Mika: The Origin of Love

9 Jan

mika the origin of love

With The Origin of Love, Mika has followed in the well trodden footsteps of many a has-been pop artist; revamping his original style in order to achieve a vast range of very similar, very radio-friendly and, quite frankly, very bland tracks. Say what you like about Life In Cartoon Motion and The Boy Who Knew Too Much, at least they were punchy and filled with personality. Here, Mika seems to have lost his way in his quest to be Popular; one of the more annoying songs on the album, featuring Ariana Grande. There are several such collaborations on the album, including tracks featuring Pharrell and Benny Bennassi, none of which are terrible (most are actually quite catchy) but all of which give an impression of pop déjà-vu. Musically, the album does achieve an easy cohesion, with smooth transitions between songs, and as a whole The Origin of Love would be perfectly suited as a weekend pre-drinks icebreaker, or a relatively relaxed workout.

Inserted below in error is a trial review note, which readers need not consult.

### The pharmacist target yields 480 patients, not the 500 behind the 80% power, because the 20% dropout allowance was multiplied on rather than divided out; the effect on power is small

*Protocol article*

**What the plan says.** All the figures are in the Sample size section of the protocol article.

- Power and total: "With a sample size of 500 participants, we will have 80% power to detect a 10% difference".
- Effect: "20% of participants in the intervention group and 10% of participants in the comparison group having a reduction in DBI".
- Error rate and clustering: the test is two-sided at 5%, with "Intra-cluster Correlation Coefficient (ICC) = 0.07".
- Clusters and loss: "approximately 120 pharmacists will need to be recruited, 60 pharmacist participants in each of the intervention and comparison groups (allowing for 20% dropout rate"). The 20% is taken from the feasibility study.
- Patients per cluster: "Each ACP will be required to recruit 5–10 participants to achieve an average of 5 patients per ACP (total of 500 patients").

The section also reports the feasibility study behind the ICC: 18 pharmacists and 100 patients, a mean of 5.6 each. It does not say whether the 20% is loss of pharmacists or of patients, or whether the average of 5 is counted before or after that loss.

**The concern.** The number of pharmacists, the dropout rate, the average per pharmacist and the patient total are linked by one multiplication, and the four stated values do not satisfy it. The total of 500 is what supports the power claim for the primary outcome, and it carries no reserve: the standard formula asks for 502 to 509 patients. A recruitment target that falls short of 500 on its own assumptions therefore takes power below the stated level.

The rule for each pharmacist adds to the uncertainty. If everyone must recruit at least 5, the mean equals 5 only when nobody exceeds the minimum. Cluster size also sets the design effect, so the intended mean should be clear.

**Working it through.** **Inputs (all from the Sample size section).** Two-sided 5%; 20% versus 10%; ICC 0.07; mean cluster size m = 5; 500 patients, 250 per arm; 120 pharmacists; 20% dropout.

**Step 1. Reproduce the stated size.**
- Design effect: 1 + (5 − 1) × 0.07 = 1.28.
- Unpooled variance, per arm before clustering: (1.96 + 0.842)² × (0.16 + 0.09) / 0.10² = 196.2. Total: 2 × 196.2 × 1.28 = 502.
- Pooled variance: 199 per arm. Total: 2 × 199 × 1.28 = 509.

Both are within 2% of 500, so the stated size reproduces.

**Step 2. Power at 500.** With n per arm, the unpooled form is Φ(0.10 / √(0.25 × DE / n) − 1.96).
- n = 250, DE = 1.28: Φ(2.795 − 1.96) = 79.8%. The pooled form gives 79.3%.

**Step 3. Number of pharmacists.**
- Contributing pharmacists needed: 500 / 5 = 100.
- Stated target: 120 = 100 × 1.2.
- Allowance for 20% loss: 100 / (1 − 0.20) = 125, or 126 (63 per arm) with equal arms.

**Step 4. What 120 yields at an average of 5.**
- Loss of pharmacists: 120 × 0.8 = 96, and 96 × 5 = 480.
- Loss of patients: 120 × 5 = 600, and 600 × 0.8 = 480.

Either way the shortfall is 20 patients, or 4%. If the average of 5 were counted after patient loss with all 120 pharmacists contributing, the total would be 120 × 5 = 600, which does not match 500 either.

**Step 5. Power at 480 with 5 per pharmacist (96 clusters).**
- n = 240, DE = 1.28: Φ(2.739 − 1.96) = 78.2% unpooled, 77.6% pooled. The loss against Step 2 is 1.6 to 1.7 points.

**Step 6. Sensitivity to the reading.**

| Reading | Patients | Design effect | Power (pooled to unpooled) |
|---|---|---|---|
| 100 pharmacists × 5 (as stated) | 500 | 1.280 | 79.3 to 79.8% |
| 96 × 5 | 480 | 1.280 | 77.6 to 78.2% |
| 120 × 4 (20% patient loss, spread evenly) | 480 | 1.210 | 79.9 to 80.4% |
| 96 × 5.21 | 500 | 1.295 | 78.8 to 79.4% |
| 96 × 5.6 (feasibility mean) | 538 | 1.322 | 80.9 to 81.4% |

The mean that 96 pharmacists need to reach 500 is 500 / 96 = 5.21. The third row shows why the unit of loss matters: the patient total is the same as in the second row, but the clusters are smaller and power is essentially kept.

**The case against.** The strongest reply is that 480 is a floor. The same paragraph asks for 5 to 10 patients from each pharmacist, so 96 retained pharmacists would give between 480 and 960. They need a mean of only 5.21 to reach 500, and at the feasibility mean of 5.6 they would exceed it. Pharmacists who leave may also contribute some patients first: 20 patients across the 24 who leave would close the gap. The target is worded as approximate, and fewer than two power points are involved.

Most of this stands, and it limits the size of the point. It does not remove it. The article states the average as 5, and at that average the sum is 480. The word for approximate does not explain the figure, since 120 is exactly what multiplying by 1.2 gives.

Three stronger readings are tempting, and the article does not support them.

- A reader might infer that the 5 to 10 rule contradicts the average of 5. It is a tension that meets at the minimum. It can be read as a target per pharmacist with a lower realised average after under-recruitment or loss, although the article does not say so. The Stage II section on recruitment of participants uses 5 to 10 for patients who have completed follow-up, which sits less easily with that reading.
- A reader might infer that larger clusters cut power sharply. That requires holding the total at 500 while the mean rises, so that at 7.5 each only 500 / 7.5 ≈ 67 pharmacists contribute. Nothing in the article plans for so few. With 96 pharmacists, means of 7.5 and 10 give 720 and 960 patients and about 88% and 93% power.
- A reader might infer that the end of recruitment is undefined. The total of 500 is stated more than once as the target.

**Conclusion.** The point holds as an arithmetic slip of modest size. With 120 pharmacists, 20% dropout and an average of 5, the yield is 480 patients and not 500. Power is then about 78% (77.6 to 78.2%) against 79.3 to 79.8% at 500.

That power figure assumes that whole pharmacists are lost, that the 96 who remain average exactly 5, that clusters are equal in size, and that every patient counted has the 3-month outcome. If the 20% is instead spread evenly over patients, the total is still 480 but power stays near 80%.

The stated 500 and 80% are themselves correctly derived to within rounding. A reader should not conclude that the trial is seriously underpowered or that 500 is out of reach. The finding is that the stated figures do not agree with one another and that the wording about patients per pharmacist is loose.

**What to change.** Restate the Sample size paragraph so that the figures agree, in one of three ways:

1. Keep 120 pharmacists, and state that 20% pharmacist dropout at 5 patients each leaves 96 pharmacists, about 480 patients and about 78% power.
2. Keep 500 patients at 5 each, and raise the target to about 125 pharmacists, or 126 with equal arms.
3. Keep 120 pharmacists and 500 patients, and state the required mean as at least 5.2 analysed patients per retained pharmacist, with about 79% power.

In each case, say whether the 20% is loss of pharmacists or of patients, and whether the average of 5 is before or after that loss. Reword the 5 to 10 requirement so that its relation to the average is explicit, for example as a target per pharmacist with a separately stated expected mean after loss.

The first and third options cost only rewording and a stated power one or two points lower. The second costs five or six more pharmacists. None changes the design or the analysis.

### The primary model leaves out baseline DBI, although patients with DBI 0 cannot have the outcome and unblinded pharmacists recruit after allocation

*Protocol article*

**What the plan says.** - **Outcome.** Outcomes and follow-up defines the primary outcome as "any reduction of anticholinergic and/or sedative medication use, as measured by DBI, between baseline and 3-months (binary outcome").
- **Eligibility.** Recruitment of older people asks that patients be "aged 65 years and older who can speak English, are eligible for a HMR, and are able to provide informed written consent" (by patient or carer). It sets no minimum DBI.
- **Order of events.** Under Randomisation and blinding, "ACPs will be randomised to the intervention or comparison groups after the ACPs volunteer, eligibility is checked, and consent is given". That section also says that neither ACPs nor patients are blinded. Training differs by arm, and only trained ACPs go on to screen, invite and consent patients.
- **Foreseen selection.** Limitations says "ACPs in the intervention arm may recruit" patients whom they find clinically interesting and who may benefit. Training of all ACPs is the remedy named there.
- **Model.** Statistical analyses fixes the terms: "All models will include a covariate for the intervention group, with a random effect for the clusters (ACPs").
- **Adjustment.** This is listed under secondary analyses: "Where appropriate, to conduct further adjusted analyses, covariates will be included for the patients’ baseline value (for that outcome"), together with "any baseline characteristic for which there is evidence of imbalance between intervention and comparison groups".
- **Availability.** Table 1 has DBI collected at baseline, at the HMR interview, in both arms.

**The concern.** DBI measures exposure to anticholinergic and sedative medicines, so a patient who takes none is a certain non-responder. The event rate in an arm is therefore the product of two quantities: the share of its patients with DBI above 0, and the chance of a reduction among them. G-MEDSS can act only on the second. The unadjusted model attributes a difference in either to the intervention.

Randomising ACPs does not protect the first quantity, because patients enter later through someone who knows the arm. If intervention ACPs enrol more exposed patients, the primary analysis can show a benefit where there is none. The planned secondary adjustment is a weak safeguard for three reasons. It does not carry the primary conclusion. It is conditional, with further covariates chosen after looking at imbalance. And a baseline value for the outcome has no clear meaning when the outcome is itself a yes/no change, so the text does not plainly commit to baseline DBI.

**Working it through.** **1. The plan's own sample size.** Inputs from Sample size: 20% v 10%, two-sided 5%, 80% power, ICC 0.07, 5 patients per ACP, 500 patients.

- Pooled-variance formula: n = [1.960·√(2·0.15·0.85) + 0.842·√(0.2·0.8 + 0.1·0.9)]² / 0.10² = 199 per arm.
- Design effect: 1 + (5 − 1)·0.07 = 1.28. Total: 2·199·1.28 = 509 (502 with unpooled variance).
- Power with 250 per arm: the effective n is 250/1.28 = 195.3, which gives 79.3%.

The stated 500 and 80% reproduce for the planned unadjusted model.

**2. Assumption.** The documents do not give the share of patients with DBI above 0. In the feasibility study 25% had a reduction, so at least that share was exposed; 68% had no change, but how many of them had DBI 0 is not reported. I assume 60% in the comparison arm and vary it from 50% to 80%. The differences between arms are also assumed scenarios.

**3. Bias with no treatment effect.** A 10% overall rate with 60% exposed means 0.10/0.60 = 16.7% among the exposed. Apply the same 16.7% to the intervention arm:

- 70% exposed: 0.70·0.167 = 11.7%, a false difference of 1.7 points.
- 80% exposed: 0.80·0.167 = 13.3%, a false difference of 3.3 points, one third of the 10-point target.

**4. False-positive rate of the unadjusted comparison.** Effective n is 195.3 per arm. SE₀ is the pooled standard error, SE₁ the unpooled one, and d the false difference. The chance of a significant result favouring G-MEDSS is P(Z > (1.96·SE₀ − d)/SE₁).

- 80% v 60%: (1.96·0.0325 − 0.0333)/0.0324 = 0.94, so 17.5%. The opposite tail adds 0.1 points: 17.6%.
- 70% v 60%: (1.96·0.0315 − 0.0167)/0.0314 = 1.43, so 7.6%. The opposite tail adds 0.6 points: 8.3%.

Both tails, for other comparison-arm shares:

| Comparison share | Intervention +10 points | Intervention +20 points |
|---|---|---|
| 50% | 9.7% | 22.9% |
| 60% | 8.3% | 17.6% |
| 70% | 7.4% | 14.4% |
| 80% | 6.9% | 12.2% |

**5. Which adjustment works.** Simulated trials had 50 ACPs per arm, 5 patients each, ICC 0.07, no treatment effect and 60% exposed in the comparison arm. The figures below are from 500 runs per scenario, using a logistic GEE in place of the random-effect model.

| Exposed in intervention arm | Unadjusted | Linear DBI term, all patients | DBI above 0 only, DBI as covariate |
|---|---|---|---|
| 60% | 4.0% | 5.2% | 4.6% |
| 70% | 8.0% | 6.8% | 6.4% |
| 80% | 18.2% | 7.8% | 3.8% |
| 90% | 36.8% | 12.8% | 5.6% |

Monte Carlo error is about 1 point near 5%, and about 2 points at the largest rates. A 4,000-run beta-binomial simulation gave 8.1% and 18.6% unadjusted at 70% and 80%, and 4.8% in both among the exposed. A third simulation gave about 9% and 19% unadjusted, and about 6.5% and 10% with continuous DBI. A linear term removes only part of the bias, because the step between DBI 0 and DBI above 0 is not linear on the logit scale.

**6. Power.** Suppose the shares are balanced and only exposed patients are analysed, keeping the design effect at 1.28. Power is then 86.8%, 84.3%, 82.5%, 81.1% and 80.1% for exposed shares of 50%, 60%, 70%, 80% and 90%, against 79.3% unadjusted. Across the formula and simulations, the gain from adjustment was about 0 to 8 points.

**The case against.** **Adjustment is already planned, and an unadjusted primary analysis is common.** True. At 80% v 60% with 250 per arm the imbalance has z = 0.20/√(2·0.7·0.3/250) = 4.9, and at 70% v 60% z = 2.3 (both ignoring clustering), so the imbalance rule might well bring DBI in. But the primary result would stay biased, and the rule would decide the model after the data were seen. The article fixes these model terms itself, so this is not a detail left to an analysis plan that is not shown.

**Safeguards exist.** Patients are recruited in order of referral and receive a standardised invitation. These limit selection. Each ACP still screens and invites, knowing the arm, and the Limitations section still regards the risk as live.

It may sound as though I am nit-picking, but this safe stylistic conformity is a shame coming from such a unique and vibrant artist. My personal favourites from the album, Emily and Elle Me Dit, stand out because they are reminiscent of the Mika’s debut and true style, a kind of toned-down one-man Queen. Don’t get me wrong, every artist needs to progress, but it seems the progression shown on The Origin of Love lacks direction and purpose. Worth checking out if you are a fan of finer quality pop, but don’t expect it to satisfy seasoned Mika fans.

By Nastassja Sheppard-Larsen

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